A Lifetime of Stuttering

A Lifetime of Stuttering

From Chicken Soup for the Soul: Create Your Best Future

A Lifetime of Stuttering

Awakening is the process of overcoming your false self and discovering your True Self. It begins when you decide to grab the tiger by the tail and ends with the tiger tenderly licking the sweat off your brow and face.

~Steve Baxter

For the first decade or so of my life, my older brother and I were the only two kids I knew who suffered from the speech disorder known as stuttering. Miraculously, around the age of twelve, my brother’s stuttering stopped. I was very happy for him and equally excited for my future. I was thinking “two more years.” Thirty years later, my stutter is still going strong and I wouldn’t want it any other way.

If I had a nickel for every time I was made fun of, I could have potentially retired at twelve. It’s not easy being a kid, and it’s especially difficult when you’re different.

The biggest fear for most Americans is public speaking, so imagine being a stuttering child having to read aloud a paragraph from Charlotte’s Web as the entire class looks, listens, and laughs. It’s not easy. Imagine sitting at your desk with your palms sweating, pulse racing, and heart pounding as if you’re about to testify against the Mafia, when, in fact, you’re simply sitting there waiting to read a paragraph from Where the Red Fern Grows.

That all changed for me in the eighth grade when I decided to ease my anxiety by volunteering to read each and every time. My hand was always the first to go up and stayed up for most of the class. I chose to be in complete control of what and when to read. If kids laughed, they laughed. I’d usually have a witty one-liner to shoot back at them, which would ultimately shut them up. From that point on, I never again looked at my stuttering as a significant challenge.

Fast forward to 2012 and I’m a comic, a speaker, and a soldier with three tours of duty in Iraq. I currently hold the rank of Captain in the Alabama National Guard.

When I started out in comedy, my goal was simply to make the audience laugh. After each show or online video, I’d get feedback on how my comedy helped educate them with respect to their family and friends who also suffered from this speech disorder. I was blown away. Until seeing my routine, they’d never considered the challenges a person who stutters faces on a daily basis. Imagine the fear of talking on a telephone. Imagine the fear of ordering food at a restaurant. Imagine the fear of not being able to say your child’s name.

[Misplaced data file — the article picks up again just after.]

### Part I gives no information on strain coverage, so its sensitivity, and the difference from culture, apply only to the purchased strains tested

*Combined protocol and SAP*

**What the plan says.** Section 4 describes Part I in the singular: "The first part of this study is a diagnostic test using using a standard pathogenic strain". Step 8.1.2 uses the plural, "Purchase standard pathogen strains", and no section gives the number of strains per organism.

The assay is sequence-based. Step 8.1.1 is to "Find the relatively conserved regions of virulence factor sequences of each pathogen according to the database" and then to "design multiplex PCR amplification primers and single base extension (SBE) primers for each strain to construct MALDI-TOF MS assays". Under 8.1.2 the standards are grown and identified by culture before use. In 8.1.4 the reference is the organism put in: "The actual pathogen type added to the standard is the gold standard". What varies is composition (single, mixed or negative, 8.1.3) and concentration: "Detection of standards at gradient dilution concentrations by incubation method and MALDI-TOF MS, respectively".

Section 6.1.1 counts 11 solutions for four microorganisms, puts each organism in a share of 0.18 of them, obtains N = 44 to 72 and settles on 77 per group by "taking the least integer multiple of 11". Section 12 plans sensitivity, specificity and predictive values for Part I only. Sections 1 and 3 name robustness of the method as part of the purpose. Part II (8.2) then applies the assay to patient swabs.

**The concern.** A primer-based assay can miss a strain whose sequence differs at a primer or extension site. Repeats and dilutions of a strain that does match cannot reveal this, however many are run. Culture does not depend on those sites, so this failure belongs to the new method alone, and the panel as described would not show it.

I also get random messages from young men and women who aspire to serve in the military but feel they are not qualified due to their speech disorder. Being able to inspire them to follow their dreams might be the highlight of what I do. Stuttering is no joke but having the ability to inspire and create awareness of stuttering through humor has truly been a gift from God.

Stuttering is still one of the great unknowns. I’ve been stuttering for forty years and still can’t explain it. I can probably do a better job of explaining the Pythagorean theorem. I do know, however, that four out of five people who stutter are male and that only around one percent of the world’s population will ever know what it’s like to get “stuck” on the simplest of sounds. I, just like any person who stutters, have my good days and bad days and everything in between. Additionally, we don’t always get hung up on the same sounds, words, or sentences. And finally, the number one pet peeve for most of us is having people finish our words or sentences. We have something to say, so let us say it.

I’ve had the great fortune of attending the last two National Stuttering Association (NSA) annual conventions. The convention is not a pity party. It’s a fun and inspiring celebration filled with education, awareness, acceptance, and empowerment.

Because of my upbringing and military service, I’ve always been an adapt-and-overcome kind of guy, but attending the NSA convention has even opened my eyes to the difficulty many of my fellow stutterers face each and every day. I’ve even met people who stutter when they sing.

The NSA convention is a four-day conference. In 2011, we had the writer for the Academy Award winning film The King’s Speech as the keynote speaker. I may be the only person who stutters who has not seen the film. Another great film featuring a person who stutters is Star Wars. James Earl Jones, the voice of Darth Vader, endured severe stuttering during his childhood but has gone on to have one of the greatest voices of our time. He truly beat the odds. Of course he did have one slight advantage; he was a Jedi.

There are days when I, too, wish I was a Jedi, but that has nothing to do with my speech.

Whether it’s a big nose, ugly toes, or a run in your pantyhose, we all have perceived flaws that each of us should embrace, because if we don’t embrace them ourselves, how can we possibly expect it from others?

~Jody Fuller

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